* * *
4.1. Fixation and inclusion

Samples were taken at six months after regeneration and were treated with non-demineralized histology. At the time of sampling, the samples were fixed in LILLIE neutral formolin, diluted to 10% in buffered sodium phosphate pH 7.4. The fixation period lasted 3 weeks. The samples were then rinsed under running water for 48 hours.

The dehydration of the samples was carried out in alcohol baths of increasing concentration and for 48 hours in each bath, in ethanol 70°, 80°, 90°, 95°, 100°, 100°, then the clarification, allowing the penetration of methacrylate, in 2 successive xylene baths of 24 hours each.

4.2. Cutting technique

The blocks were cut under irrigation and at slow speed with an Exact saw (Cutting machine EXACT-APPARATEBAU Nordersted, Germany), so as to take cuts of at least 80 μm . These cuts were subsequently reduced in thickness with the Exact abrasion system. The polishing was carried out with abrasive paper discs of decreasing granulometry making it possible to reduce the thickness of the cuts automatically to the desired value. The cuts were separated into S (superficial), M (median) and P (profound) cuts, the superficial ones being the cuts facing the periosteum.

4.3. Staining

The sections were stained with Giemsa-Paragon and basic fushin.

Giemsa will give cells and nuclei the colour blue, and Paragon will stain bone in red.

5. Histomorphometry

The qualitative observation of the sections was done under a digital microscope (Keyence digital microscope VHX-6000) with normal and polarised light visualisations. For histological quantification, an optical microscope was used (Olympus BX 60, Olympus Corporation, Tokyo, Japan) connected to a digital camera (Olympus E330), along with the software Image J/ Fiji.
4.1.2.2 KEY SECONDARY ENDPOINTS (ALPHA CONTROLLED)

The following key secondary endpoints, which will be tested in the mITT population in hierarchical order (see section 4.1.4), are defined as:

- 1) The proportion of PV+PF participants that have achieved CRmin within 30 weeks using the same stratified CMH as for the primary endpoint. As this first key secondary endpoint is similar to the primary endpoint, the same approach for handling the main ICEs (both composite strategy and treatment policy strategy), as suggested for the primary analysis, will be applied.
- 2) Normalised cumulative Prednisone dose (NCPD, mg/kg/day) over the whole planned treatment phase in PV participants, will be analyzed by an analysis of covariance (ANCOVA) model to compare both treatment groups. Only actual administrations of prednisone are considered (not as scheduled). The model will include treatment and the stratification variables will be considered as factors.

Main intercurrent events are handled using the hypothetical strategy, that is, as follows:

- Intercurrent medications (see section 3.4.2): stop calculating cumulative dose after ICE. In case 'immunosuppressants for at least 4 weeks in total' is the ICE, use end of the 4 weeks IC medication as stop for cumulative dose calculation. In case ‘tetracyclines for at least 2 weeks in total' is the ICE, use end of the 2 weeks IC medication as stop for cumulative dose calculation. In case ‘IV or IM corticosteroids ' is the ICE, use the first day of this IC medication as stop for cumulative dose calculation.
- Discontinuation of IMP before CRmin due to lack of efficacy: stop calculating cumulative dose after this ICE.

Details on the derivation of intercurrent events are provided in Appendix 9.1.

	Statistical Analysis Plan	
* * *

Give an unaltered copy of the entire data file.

4.1. Fixation and inclusion

Samples were taken at six months after regeneration and were treated with non-demineralized histology. At the time of sampling, the samples were fixed in LILLIE neutral formolin, diluted to 10% in buffered sodium phosphate pH 7.4. The fixation period lasted 3 weeks. The samples were then rinsed under running water for 48 hours.

The dehydration of the samples was carried out in alcohol baths of increasing concentration and for 48 hours in each bath, in ethanol 70°, 80°, 90°, 95°, 100°, 100°, then the clarification, allowing the penetration of methacrylate, in 2 successive xylene baths of 24 hours each.

4.2. Cutting technique

The blocks were cut under irrigation and at slow speed with an Exact saw (Cutting machine EXACT-APPARATEBAU Nordersted, Germany), so as to take cuts of at least 80 μm . These cuts were subsequently reduced in thickness with the Exact abrasion system. The polishing was carried out with abrasive paper discs of decreasing granulometry making it possible to reduce the thickness of the cuts automatically to the desired value. The cuts were separated into S (superficial), M (median) and P (profound) cuts, the superficial ones being the cuts facing the periosteum.

4.3. Staining

The sections were stained with Giemsa-Paragon and basic fushin.

Giemsa will give cells and nuclei the colour blue, and Paragon will stain bone in red.

5. Histomorphometry

The qualitative observation of the sections was done under a digital microscope (Keyence digital microscope VHX-6000) with normal and polarised light visualisations. For histological quantification, an optical microscope was used (Olympus BX 60, Olympus Corporation, Tokyo, Japan) connected to a digital camera (Olympus E330), along with the software Image J/ Fiji.
4.1.2.2 KEY SECONDARY ENDPOINTS (ALPHA CONTROLLED)

The following key secondary endpoints, which will be tested in the mITT population in hierarchical order (see section 4.1.4), are defined as:

- 1) The proportion of PV+PF participants that have achieved CRmin within 30 weeks using the same stratified CMH as for the primary endpoint. As this first key secondary endpoint is similar to the primary endpoint, the same approach for handling the main ICEs (both composite strategy and treatment policy strategy), as suggested for the primary analysis, will be applied.
- 2) Normalised cumulative Prednisone dose (NCPD, mg/kg/day) over the whole planned treatment phase in PV participants, will be analyzed by an analysis of covariance (ANCOVA) model to compare both treatment groups. Only actual administrations of prednisone are considered (not as scheduled). The model will include treatment and the stratification variables will be considered as factors.

Main intercurrent events are handled using the hypothetical strategy, that is, as follows:

- Intercurrent medications (see section 3.4.2): stop calculating cumulative dose after ICE. In case 'immunosuppressants for at least 4 weeks in total' is the ICE, use end of the 4 weeks IC medication as stop for cumulative dose calculation. In case ‘tetracyclines for at least 2 weeks in total' is the ICE, use end of the 2 weeks IC medication as stop for cumulative dose calculation. In case ‘IV or IM corticosteroids ' is the ICE, use the first day of this IC medication as stop for cumulative dose calculation.
- Discontinuation of IMP before CRmin due to lack of efficacy: stop calculating cumulative dose after this ICE.

Details on the derivation of intercurrent events are provided in Appendix 9.1.

	Statistical Analysis Plan	